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Garden City Harvest offers guidance on planting a COVID-19 victory garden

Garden City Harvest offers guidance on planting a COVID-19 victory garden
Posted at 7:30 PM, May 25, 2020
and last updated 2020-05-26 18:46:56-04

While the cost of gas, airline fares, even apparel has plummeted in light of COVID-19, a trip to the grocery store nowadays is a whole new source of stress.

The US Department of Labor announced in its April report that groceries hit their largest monthly increase since February of 1974. In order to stretch your dollar and keep your fridge full, we’re recommending the age-old alternative to buying food, and that’s growing your own.

Garden City Harvest's Emily Kern Swaffar says her team has seen a surge of Missoulians seeking their gardening help since the pandemic hit -- and if you want to create some food resiliency of your own, she says it’s not too late.

“Theoretically, next week it's just going to be getting warmer and warmer so it's a great time to plant tomatoes, basil, peppers, cucumbers, zucchinis, and then you can still plant all of those other cooler season crops like lettuce and spinach, peas, beets, carrots, kale, broccoli. Any of those will do really well now.”

Because of our short growing season here in Montana, Kern Swaffar recommends planting with as many starts or transplants as you can. When buying those plants, check out a local nursery or farmers market so you can support your neighbors while you’re at it.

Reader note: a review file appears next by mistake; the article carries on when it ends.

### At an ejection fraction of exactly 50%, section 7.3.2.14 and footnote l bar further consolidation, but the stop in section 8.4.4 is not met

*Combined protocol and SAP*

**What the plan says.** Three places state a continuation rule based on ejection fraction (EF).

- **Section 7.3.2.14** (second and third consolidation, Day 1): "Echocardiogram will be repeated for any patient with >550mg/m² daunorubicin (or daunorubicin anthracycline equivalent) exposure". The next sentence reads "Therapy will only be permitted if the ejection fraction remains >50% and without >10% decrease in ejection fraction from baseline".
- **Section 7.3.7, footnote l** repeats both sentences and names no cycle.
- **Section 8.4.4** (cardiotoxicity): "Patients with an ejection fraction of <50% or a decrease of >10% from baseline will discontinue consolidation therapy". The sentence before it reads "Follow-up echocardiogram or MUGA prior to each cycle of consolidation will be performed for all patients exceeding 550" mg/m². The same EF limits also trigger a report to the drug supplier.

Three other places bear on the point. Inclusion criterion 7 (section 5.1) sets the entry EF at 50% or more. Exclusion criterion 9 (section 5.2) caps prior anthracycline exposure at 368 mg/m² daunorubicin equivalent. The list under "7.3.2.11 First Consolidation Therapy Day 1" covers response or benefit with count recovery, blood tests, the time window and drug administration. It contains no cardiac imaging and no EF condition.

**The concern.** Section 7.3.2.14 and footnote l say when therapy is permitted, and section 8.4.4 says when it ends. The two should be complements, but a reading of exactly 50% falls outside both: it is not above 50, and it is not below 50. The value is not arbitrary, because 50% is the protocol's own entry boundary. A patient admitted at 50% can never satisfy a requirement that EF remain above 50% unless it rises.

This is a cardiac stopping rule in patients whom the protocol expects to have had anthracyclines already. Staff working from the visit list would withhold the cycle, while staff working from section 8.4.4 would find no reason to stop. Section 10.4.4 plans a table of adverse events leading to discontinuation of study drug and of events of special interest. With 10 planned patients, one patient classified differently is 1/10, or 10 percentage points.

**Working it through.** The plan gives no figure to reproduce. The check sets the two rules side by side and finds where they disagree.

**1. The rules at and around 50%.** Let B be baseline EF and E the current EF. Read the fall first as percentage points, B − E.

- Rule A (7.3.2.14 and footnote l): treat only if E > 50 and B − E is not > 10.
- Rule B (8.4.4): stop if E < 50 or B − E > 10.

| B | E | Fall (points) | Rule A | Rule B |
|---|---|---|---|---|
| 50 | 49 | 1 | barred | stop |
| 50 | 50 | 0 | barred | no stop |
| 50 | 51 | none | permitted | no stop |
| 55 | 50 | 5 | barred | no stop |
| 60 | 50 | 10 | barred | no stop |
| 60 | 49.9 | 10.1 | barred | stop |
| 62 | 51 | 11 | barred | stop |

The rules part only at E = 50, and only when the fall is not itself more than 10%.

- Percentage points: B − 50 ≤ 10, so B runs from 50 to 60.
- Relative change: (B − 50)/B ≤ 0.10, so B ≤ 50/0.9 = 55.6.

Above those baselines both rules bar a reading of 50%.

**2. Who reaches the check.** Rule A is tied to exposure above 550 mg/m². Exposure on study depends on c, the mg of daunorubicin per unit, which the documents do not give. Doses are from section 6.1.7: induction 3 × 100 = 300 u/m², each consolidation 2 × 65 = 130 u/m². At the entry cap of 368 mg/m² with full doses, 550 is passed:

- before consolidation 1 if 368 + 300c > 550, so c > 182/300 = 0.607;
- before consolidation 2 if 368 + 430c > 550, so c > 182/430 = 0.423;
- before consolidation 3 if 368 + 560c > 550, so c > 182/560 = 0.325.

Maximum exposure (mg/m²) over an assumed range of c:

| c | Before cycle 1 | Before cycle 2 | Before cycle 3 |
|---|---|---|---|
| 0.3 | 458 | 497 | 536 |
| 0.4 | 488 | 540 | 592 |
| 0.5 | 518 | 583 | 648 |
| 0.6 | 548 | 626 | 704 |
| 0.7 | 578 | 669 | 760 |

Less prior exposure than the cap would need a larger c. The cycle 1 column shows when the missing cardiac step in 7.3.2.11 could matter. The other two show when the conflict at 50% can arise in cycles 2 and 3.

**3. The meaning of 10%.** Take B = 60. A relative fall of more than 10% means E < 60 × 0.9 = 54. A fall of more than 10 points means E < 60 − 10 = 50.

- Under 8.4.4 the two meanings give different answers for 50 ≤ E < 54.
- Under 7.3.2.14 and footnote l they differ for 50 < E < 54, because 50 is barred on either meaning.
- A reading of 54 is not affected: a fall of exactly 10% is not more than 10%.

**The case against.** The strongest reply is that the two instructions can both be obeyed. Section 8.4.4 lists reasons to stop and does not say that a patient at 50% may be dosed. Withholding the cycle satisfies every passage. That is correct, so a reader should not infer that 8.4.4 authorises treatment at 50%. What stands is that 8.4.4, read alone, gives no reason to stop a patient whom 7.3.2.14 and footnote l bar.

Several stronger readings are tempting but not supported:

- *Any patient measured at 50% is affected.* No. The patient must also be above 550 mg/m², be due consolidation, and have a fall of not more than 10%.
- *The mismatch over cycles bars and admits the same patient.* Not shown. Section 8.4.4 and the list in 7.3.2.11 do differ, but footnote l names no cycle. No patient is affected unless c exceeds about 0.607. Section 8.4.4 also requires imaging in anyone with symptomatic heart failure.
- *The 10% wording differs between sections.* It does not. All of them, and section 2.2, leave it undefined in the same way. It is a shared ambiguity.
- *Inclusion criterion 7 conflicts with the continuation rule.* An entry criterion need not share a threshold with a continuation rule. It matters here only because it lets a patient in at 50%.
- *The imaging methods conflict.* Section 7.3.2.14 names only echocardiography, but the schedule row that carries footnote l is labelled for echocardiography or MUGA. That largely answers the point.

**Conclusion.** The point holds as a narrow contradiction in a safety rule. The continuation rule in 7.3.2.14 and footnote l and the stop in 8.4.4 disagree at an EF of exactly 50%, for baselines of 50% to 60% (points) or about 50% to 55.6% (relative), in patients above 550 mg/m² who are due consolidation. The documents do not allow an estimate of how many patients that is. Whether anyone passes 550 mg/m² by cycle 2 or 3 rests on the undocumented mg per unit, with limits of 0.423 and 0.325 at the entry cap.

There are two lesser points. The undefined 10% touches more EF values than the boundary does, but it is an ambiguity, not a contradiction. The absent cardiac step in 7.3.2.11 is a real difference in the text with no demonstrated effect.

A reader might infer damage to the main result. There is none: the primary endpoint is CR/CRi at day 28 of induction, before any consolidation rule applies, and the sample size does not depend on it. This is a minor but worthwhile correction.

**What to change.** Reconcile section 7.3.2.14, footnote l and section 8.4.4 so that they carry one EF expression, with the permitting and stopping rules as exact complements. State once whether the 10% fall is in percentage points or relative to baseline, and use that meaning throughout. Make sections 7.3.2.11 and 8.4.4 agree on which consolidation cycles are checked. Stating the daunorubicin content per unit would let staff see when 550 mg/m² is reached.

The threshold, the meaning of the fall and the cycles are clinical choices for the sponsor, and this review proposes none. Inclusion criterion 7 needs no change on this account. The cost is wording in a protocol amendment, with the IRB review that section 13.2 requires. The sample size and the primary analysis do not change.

"There are local farmers that are selling the starts that they're growing in their fields, so we know that they're going to do well here," she told MTN News adding that people don’t need a big garden plot or even a backyard to grow your own produce.

“There are some plants, some crops that do better in containers, they tend to be smaller and more compact, but you can grow tomatoes, you can grow herbs in containers, zucchinis do pretty well in containers. I also like sowing lettuce or spinach or greens like salad mix in containers," Kern Swaffar explained.

She suggests adding fertilizer and compost to container crops to keep them hardy and remember to use a container that will allow your crops plenty of room to grow.

In addition to saving you a little money on produce and helping you become more self-sufficient, the act of gardening can give you a mental break from everything happening around us.

“Gardening provides us so many different benefits," Kern Swaffar said. "One is that ability to get out of our house and do something outside that is meaningful, and one is the joy of physical work and working in the soil and getting our minds off of all the stresses and anxieties that this pandemic is bringing.”

Garden City Harvest offers a handful of resources, from virtual workshops to Q and As on their social media pages. Each Tuesday at 3 p.m., they even live stream on their Facebook page from the Providence Hospital Garden.



Kern Swaffar recommends looking into the following online resources for more gardening help:

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